The best of the rest of the 2013 Milwaukee Film Festival
After two weeks of feasting on excellent movies, enlightening conversation and my body weight in Junior Mints, the Milwaukee Film Festival is coming to an end Thursday night with its closing night selection "Blood Brother."
Of course, there are still a couple of high profile features still to come. There's the much anticipated "August: Osage County" and "Ain't Them Bodies Saints," the Sundance smash from Milwaukee native David Lowery that managed to sneak into the lineup at the last minute (hey, better late than never). And then there are the smaller films you may have missed to see other, sexier options. Luckily, a couple of those solid, low-key options still have screenings left on the schedule. Here are five of my recommendations for the festival's final run.
I've always said that a good documentary can take the most dull and seemingly mundane topics, and turn them into something riveting. By that definition, Ben Lewis' "Google and the World Brain" does a fabulous job, turning a look at Google Books – a project dedicated to scanning every book into an all-access library – into an ominous, creepy real-life techno-thriller.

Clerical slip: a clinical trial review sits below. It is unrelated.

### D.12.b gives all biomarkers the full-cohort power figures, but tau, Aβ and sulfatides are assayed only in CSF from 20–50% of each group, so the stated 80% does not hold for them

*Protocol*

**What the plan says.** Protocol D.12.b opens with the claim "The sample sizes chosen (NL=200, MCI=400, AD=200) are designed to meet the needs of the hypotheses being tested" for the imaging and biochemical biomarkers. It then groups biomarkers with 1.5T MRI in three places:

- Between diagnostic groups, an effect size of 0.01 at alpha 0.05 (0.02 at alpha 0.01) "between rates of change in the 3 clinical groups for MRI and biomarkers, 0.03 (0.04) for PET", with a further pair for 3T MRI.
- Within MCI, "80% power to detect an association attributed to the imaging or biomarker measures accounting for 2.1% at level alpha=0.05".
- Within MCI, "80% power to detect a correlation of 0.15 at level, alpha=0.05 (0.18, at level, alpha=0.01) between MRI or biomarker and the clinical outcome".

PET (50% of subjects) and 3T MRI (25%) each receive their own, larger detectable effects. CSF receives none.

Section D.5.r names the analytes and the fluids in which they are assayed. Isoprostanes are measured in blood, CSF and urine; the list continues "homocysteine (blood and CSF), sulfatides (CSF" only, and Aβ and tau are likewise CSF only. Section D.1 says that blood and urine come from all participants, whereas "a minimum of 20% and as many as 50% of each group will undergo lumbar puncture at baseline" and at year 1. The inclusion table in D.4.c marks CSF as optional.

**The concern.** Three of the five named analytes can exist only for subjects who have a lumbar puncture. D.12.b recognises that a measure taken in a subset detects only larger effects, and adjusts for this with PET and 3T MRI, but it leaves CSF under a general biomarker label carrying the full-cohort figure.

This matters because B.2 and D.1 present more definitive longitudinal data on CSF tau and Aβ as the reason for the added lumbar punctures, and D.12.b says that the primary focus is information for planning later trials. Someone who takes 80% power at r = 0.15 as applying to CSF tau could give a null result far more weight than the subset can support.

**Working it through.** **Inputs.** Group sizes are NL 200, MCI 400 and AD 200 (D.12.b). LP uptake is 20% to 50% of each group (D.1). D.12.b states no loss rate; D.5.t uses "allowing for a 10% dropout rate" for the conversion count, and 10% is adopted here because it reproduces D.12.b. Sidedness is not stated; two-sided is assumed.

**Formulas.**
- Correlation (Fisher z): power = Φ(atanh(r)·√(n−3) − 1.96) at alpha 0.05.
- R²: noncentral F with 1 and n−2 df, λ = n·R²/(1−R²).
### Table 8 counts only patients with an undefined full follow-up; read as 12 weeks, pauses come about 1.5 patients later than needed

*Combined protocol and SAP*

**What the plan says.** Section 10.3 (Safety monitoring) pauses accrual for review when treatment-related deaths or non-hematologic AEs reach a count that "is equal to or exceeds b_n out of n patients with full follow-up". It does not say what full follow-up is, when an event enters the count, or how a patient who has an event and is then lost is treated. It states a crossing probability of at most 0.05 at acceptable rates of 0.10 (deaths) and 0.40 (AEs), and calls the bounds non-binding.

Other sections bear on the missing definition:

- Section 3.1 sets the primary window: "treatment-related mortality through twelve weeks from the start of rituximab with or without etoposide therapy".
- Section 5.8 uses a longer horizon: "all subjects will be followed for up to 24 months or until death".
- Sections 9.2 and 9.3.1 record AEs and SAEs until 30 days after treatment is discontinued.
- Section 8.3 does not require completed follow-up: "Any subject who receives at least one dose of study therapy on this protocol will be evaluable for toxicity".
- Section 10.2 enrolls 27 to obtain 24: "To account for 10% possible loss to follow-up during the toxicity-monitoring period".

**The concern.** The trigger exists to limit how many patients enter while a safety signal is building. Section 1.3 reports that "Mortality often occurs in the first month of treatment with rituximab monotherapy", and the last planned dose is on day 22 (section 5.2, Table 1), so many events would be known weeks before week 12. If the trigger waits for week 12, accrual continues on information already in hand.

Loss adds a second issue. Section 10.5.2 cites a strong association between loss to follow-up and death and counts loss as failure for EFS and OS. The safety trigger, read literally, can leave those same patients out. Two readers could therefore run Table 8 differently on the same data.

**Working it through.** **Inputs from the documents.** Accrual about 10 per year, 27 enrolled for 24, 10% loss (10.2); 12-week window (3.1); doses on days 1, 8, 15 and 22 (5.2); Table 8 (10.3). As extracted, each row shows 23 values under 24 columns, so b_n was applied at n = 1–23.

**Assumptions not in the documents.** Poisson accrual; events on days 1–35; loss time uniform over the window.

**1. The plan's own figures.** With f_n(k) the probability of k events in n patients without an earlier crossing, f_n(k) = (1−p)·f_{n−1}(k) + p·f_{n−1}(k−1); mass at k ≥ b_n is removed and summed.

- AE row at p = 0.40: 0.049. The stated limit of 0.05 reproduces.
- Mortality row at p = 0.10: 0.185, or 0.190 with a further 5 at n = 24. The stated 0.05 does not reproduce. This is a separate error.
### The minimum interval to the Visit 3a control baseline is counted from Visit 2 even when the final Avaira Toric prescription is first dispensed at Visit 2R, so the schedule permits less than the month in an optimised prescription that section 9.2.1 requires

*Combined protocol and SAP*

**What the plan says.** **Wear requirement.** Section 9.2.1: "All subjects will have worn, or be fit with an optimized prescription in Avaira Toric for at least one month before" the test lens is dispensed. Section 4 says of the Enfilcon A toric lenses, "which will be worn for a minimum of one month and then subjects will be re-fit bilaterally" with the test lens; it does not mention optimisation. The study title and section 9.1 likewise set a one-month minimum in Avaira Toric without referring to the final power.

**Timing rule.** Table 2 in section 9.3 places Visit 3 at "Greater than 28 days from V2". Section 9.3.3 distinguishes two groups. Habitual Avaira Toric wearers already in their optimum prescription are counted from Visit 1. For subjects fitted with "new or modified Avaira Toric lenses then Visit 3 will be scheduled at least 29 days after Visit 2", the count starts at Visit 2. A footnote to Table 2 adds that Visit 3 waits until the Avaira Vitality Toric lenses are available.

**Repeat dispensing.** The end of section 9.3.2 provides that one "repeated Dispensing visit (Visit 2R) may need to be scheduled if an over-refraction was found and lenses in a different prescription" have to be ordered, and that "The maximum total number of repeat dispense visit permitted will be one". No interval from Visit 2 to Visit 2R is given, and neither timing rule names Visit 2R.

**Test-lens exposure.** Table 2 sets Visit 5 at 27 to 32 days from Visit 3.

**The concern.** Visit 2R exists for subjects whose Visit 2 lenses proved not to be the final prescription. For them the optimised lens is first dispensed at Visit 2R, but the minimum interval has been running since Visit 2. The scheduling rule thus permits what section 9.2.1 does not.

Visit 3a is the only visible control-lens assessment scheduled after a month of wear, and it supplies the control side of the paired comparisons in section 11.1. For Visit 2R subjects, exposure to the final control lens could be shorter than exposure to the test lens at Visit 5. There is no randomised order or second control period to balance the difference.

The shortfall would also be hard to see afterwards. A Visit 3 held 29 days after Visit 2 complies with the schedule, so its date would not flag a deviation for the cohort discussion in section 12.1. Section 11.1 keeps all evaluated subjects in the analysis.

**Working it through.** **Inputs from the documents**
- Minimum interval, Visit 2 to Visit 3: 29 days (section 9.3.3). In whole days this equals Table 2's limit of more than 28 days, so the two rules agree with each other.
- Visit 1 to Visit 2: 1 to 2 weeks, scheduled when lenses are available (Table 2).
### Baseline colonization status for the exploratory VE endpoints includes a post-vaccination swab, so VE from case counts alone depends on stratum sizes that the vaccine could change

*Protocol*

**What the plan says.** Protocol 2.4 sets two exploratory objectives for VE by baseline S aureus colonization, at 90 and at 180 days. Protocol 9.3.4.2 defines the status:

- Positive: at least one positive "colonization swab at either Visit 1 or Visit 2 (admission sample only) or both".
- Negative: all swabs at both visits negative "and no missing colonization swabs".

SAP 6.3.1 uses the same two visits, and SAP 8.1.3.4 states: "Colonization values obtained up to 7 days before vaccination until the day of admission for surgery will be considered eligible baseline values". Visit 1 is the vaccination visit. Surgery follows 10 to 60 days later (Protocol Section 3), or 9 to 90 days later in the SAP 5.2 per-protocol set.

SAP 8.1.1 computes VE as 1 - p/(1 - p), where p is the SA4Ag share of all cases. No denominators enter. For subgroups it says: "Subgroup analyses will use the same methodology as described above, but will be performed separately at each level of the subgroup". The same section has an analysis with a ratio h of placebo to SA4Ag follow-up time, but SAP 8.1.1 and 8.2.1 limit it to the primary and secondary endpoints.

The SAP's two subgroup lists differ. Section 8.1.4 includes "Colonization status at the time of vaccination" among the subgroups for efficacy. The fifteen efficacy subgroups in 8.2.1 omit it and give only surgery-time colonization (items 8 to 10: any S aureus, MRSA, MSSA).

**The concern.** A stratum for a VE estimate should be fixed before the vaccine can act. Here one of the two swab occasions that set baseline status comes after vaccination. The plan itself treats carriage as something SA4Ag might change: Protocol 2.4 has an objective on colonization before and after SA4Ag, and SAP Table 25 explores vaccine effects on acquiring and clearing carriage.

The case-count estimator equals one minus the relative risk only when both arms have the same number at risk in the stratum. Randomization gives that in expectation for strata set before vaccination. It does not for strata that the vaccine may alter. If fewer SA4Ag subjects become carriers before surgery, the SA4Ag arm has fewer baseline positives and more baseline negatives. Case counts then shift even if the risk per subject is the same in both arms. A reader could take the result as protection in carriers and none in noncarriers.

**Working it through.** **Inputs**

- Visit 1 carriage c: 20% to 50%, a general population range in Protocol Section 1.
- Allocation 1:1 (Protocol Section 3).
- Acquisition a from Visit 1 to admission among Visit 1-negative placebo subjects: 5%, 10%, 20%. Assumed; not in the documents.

In its hope to cover the entire debate – the unnerving idea of a profit-based company holding all literature and knowledge, people's role in the future of books, fair use violations and more – the documentary gets dangerously close to simply being an info-dump. Lewis, however, sharply crafts the film into something more compelling than merely the facts. It's a movie of haunting portent, where people are not needed, books are merely "an extra long tweet" and all the world's information is used and disseminated at the will and price of the almighty Google. "The Internship" would be so proud.